Below is an excerpt, the full essay was published by The Boston Review on October 13, 2016.
The era of the West’s enthusiasm for military intervention is over. Two reports on Iraq and Libya—written from the heart of the British establishment and published recently—have delivered its obituary. Each is damning; together, they dismember the case for intervention in both its neocon and liberal-hawk variants. Although their focus is almost exclusively on decision-making within Whitehall—the Foreign and Commonwealth Office (FCO), the Ministry of Defence, and, above all, No. 10 Downing Street—Americans will recognize many of the same ills afflicting their own government.
The 2003 Iraq invasion arose from the hubris of neoconservatives. Its ostensible targets: weapons of mass destruction and terrorism. Its ambition: to spread democracy and American-style corporate capitalism. It was long planned, but not, it seems, well planned. Many liberals opposed the Iraq intervention because they disliked its architect and suspected its motives. But they still believed that Western, and especially U.S., military power, used assertively, could make the world a better place.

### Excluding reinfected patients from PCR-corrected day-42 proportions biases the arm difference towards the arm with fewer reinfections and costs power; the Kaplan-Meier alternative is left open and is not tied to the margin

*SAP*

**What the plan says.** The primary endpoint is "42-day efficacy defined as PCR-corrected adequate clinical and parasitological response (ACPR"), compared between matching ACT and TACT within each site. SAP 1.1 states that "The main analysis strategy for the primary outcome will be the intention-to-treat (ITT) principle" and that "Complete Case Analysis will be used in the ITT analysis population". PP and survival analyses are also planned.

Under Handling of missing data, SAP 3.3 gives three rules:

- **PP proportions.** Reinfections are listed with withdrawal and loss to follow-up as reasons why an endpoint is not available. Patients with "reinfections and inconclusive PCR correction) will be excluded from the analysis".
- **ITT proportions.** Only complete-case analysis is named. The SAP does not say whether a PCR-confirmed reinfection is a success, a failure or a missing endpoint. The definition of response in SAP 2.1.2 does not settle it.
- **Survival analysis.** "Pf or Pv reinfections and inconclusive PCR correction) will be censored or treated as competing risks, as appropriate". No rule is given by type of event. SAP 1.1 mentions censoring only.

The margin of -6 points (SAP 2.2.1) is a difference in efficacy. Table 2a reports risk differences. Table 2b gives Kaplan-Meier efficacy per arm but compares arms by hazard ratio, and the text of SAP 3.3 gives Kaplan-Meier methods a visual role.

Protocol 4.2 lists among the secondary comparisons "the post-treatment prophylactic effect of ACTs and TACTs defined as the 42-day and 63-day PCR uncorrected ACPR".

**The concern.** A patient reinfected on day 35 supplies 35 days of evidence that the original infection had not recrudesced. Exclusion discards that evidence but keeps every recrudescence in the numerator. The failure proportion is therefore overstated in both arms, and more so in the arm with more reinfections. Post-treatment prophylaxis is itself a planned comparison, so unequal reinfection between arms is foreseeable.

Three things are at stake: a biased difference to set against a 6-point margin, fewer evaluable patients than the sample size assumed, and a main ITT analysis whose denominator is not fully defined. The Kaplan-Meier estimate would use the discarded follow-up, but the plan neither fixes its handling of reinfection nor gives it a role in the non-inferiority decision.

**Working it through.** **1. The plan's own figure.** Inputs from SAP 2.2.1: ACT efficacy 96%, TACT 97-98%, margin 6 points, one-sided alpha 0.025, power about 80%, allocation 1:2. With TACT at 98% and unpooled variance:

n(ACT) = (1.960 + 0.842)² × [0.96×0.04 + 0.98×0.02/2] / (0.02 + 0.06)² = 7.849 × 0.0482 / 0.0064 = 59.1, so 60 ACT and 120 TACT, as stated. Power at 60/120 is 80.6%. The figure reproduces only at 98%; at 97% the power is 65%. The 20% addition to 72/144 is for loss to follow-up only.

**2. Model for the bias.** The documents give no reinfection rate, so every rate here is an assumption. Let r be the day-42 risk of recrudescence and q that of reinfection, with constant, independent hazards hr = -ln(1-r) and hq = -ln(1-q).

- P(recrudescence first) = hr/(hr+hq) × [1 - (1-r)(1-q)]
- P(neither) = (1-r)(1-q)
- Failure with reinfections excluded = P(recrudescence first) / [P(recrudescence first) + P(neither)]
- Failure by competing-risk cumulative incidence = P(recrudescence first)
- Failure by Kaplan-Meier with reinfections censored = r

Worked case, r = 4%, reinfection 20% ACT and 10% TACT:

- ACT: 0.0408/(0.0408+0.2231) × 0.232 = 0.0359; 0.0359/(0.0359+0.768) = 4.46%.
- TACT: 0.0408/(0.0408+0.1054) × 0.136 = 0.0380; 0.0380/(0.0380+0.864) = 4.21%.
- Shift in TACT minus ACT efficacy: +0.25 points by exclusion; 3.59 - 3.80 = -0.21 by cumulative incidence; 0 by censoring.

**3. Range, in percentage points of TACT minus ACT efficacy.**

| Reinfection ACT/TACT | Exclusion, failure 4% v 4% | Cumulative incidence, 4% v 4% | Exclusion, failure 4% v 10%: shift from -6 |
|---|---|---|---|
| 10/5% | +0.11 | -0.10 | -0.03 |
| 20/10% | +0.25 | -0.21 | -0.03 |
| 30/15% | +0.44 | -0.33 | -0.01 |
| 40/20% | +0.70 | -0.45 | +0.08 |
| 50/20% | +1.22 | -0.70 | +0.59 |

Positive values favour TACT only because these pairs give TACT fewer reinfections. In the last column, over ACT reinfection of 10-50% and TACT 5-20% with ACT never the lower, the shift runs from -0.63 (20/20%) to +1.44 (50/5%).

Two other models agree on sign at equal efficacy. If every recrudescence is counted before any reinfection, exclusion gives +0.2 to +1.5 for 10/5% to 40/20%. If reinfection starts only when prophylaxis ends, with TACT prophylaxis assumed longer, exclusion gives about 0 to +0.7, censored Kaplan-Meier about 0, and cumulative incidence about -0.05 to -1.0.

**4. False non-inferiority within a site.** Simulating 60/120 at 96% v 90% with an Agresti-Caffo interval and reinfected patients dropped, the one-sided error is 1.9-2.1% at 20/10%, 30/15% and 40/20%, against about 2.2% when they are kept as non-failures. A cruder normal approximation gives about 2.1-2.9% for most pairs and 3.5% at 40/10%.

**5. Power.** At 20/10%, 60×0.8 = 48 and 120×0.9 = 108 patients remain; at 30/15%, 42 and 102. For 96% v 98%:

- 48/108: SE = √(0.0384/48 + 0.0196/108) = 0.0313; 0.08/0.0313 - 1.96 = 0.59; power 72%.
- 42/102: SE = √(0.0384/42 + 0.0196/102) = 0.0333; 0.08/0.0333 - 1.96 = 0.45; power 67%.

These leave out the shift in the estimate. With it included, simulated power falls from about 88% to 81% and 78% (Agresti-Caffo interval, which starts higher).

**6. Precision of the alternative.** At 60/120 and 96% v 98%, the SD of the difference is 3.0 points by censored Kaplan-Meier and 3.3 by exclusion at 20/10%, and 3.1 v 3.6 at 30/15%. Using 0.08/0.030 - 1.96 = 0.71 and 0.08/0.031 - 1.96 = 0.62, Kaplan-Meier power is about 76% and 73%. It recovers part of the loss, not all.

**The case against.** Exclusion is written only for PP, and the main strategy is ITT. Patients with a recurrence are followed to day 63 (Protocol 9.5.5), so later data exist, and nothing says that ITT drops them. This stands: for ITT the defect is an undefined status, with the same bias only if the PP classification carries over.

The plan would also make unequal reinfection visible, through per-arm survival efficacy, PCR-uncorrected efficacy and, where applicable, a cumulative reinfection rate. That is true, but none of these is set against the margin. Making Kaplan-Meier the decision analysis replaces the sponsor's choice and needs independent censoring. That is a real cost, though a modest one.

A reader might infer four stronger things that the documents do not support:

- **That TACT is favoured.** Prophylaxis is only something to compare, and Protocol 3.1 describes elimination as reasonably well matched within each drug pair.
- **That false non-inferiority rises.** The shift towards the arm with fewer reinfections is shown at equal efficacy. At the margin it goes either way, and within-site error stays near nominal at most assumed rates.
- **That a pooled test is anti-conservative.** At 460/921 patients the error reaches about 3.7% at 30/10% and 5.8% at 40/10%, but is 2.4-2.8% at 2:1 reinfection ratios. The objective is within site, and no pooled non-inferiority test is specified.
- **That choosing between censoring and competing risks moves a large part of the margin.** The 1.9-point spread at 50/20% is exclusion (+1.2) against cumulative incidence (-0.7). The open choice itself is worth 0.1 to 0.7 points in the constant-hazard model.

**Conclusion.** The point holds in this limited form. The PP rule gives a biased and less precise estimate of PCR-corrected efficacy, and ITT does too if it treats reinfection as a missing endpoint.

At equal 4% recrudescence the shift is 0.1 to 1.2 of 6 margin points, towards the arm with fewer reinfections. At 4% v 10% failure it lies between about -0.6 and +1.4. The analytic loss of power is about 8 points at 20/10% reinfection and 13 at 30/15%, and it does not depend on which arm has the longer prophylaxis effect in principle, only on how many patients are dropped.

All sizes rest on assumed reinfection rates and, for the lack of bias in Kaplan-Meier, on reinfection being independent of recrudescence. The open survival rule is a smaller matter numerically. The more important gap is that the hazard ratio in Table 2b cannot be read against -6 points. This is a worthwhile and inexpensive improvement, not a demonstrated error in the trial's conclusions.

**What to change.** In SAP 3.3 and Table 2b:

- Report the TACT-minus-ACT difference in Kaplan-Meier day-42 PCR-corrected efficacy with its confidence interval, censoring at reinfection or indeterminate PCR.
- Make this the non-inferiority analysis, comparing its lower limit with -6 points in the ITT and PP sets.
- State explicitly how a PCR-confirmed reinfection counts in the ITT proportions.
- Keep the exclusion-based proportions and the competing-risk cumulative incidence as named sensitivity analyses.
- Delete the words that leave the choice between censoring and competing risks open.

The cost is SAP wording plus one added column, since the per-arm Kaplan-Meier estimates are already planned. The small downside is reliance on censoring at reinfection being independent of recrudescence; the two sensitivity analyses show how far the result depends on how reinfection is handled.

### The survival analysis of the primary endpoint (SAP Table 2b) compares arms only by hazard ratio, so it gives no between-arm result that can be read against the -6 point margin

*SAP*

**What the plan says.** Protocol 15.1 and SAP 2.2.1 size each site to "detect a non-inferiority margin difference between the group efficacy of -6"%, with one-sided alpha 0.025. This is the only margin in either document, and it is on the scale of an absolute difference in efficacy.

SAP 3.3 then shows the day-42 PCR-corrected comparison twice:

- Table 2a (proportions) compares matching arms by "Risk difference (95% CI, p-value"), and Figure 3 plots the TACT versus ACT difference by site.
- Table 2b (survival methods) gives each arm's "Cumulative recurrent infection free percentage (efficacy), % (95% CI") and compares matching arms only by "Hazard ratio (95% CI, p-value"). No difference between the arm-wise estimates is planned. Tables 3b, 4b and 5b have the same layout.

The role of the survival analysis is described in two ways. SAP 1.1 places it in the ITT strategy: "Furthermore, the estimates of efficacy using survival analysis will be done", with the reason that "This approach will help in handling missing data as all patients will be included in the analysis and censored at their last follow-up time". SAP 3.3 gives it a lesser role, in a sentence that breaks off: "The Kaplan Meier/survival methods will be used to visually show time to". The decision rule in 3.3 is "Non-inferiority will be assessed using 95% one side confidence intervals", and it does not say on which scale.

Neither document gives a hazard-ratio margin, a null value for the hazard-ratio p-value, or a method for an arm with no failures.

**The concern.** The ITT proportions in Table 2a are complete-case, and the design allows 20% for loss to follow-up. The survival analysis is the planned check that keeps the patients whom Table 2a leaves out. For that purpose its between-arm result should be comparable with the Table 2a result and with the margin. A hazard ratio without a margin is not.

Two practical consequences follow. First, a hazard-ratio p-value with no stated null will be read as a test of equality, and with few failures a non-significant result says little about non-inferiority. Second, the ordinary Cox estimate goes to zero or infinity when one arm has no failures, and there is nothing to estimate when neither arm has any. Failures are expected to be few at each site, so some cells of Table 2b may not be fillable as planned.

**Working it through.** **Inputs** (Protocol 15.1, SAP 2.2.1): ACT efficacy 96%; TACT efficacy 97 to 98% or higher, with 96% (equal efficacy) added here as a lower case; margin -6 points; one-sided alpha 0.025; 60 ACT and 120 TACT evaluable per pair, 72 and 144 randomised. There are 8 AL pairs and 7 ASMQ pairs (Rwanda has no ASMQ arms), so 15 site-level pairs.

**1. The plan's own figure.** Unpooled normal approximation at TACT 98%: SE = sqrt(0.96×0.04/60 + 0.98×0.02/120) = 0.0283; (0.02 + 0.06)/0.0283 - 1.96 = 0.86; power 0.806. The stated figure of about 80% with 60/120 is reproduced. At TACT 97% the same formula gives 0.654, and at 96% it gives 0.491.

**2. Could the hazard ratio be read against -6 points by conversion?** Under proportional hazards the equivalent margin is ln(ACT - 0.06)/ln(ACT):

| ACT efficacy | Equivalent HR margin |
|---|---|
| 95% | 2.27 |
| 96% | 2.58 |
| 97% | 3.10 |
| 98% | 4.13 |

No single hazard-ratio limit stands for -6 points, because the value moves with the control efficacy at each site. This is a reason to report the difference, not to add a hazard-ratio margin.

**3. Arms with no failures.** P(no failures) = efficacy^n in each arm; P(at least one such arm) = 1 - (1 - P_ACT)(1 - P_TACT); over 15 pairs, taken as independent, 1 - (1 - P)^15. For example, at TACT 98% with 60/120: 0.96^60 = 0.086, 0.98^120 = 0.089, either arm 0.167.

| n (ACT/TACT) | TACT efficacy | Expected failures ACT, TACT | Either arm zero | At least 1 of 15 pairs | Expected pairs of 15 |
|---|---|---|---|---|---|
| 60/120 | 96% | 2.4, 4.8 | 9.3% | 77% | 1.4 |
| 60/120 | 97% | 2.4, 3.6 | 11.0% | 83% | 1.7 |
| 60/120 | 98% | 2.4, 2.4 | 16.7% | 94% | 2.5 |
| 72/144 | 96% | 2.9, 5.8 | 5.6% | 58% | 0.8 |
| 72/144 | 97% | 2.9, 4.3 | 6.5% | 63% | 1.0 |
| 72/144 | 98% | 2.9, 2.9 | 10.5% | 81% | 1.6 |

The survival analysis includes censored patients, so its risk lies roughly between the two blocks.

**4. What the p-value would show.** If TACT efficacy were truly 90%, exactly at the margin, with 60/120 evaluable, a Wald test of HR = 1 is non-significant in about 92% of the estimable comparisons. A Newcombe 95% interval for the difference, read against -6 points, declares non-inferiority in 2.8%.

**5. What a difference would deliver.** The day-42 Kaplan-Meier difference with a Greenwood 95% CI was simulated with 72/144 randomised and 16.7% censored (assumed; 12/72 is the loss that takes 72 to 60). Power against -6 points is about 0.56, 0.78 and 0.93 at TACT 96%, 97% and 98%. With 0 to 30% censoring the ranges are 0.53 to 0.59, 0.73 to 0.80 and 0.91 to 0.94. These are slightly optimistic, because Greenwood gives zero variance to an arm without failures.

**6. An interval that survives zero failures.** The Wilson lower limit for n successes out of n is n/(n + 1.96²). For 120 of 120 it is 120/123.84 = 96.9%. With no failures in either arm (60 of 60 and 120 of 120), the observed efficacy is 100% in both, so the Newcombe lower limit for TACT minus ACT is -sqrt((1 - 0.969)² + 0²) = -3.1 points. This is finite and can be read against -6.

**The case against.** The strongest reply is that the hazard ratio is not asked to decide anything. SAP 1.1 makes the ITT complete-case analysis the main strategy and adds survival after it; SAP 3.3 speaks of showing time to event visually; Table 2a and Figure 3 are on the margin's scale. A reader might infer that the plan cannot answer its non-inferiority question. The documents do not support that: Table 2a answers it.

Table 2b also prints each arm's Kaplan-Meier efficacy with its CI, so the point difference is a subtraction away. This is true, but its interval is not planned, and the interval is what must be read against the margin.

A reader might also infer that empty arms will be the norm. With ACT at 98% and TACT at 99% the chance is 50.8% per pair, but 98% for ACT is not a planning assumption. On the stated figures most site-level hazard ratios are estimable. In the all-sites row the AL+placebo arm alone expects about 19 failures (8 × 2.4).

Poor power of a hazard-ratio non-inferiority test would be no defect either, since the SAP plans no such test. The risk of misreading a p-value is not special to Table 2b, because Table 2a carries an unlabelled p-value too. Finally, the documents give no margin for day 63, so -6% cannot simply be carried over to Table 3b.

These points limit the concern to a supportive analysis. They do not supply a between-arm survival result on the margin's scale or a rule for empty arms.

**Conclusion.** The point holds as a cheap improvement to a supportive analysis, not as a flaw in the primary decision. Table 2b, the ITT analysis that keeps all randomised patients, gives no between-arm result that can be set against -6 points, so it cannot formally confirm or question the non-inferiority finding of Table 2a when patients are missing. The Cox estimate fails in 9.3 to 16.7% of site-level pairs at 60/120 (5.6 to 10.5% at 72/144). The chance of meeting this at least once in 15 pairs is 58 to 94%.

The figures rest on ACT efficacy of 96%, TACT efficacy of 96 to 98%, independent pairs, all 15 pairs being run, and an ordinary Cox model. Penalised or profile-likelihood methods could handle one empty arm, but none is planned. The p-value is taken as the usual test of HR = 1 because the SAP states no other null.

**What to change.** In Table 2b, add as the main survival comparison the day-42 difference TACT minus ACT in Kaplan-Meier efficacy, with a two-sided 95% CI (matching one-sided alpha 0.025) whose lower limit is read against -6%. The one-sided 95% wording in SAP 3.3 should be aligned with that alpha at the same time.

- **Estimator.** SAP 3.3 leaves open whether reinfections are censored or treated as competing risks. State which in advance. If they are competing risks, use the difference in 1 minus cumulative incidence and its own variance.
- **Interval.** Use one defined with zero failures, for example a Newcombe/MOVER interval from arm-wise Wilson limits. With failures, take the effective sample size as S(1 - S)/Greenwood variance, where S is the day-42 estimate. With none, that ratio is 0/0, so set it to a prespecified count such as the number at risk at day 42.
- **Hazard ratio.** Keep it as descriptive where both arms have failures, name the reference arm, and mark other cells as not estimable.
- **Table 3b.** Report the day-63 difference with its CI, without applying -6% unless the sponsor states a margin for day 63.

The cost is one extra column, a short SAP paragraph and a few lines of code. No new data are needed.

The 2011 Libya bombing was a swift response by liberal hawks to what most agreed was an imminent massacre. It was both opportunistic—a material interest in Libya’s oil industry, and bolstering French President Nicolas Sarkozy’s faltering political stature were strong motivations—and also a test of the noble doctrine of the “responsibility to protect,” adopted at the United Nations in 2005. The ensuing debacle has been as responsible as the Iraq War for discrediting interventionism—in this case, in its liberal form. Its most obvious consequence has been the refusal of Western powers to act decisively in Syria. But there have been other repercussions too, such as shifting the burden for robust international military actions in Somalia, Mali, and potentially South Sudan to African nations.
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